A: Normally it’s a consideration, but it’s not usually viewed in a direct compensation type of way. It’s more often viewed as a benefit or fringe benefit. I will tell you from my own observations, when they talk about all of these generational differences and things like that, I’ve noticed in a lot of organizations that I’ve been a part of that vacation time is becoming more and more the element that folks are more interested in negotiating on. People are willing to take less money when the vacation time is right, and I think it comes back to the whole concept of a balanced work life. It’s certainly something that you have to consider just like every other element, but whether you’re going to actually be able to drill down to what’s the financial benefit of that, and how does it affect compensation, I think that’s going to be a little more difficult.
Q: If you’re just starting a compensation policy, what do you recommend doing first if you can’t do all of steps at the same time?
A: I recommend that a first step would be benchmarking your organization against external market data. The reason for that is that if you don’t yet know what your philosophy is and if you don’t yet know what your compensation policy’s going to be, at least seeing where you sit against the market can help to give you some insight into where you might sit as an organization. It also has the potential to identify some real tough hot spots where you may be behind the market a little bit and potentially you maybe have some high performers. That’s what I would recommend as a first step. Understanding that you’re probably going to have to do a lot of adjustment once you get to that point in developing both a compensation plan philosophy and a policy, that could be a really good initial read as to where you are as an organization.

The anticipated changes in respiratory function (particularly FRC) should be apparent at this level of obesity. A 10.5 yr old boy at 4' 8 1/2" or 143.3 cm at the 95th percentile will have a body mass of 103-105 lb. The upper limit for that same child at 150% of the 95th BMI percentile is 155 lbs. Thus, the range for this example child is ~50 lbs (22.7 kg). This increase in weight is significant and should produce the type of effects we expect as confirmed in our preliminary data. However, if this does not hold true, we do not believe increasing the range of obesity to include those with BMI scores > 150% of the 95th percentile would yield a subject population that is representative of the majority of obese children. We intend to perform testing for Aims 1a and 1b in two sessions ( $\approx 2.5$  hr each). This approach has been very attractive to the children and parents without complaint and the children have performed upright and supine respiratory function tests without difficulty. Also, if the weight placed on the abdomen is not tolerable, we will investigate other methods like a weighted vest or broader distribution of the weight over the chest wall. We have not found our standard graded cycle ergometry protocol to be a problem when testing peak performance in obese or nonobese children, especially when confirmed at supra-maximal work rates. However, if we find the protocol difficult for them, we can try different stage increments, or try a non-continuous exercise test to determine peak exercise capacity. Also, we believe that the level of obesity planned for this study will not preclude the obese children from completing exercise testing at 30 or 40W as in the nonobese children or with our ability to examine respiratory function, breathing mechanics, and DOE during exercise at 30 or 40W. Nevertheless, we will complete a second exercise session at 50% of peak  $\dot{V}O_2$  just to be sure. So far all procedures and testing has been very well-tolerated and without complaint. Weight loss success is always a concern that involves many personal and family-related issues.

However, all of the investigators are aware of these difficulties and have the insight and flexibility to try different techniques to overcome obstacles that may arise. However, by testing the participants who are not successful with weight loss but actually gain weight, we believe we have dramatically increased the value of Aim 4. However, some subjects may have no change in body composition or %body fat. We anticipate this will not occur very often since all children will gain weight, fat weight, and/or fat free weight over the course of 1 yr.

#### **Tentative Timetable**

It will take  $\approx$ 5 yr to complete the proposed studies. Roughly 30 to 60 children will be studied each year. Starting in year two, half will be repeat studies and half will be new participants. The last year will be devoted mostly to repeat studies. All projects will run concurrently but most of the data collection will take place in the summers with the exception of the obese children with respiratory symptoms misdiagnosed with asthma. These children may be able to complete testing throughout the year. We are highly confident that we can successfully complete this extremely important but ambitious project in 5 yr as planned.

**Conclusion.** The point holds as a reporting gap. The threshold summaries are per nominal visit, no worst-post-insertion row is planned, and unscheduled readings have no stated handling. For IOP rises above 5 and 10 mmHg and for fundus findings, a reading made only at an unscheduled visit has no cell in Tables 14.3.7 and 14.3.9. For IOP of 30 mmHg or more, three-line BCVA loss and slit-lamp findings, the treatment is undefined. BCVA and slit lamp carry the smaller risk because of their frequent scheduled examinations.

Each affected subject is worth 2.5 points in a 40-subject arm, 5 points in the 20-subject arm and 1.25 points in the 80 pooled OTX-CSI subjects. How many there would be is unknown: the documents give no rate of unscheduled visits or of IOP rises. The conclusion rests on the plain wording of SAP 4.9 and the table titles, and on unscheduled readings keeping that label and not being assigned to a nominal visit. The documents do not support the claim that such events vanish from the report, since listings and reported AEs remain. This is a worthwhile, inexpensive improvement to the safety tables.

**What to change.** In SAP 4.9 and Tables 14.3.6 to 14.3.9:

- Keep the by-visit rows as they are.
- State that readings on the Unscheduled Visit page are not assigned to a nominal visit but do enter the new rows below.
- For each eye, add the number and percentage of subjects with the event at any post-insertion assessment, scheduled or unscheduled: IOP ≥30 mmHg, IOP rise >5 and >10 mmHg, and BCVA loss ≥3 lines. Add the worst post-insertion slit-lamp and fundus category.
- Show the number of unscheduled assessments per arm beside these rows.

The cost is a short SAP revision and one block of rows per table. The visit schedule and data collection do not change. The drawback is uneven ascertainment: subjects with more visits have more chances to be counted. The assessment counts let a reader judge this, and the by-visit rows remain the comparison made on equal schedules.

Q: You mentioned applying a market premium to a higher priced job in the market. Can you explain how this concept can be applied?
A: In the IT manager job, you’ll notice that the salary midpoint was $80,000, but the market data showed $100,000. So in that particular example you have a difference of $20,000. With that $20,000, you can try and account for it with your internal range by just placing that person at the very, very top of the salary range. Or what you can do is place them at an appropriate salary, based on the salary range and then have a special market premium that is tied to the market data that gives them another $20,000 dollars in pay that’s really recognized as a market premium. The reason for this is, should the market go down then this premium would be taken away.
Many of you who work in manufacturing environments or unionized environments may have recognized this in terms of how unions like to use specific shift differentials or market premium rates where there’s a certain dollar amount that’s added to the base pay. As an organization, you can adopt this same philosophy. The whole concept is to help the employee understand the difference between the pay that’s based on the value of the job to the organization and how the market is driving the pay. And so, it allows you to reward for how the market is doing, but also to recognize that, should the market change, the market premium could be taken away. Although it’s never easy to take money away from an employee, it’s at least more understandable based on an objective set of criteria rather than just saying that you’ve decided to take it away with no explanation.
Do you have any salary range topics you would like to see covered here on Compensation Today? Write us at firstname.lastname@example.org.
Explore more HR expert advice on setting salary ranges and compensation planning:
- Typical Salary Range for Today’s Market
- Determining Salary Range Widths by Profession
- Non-Monetary Compensation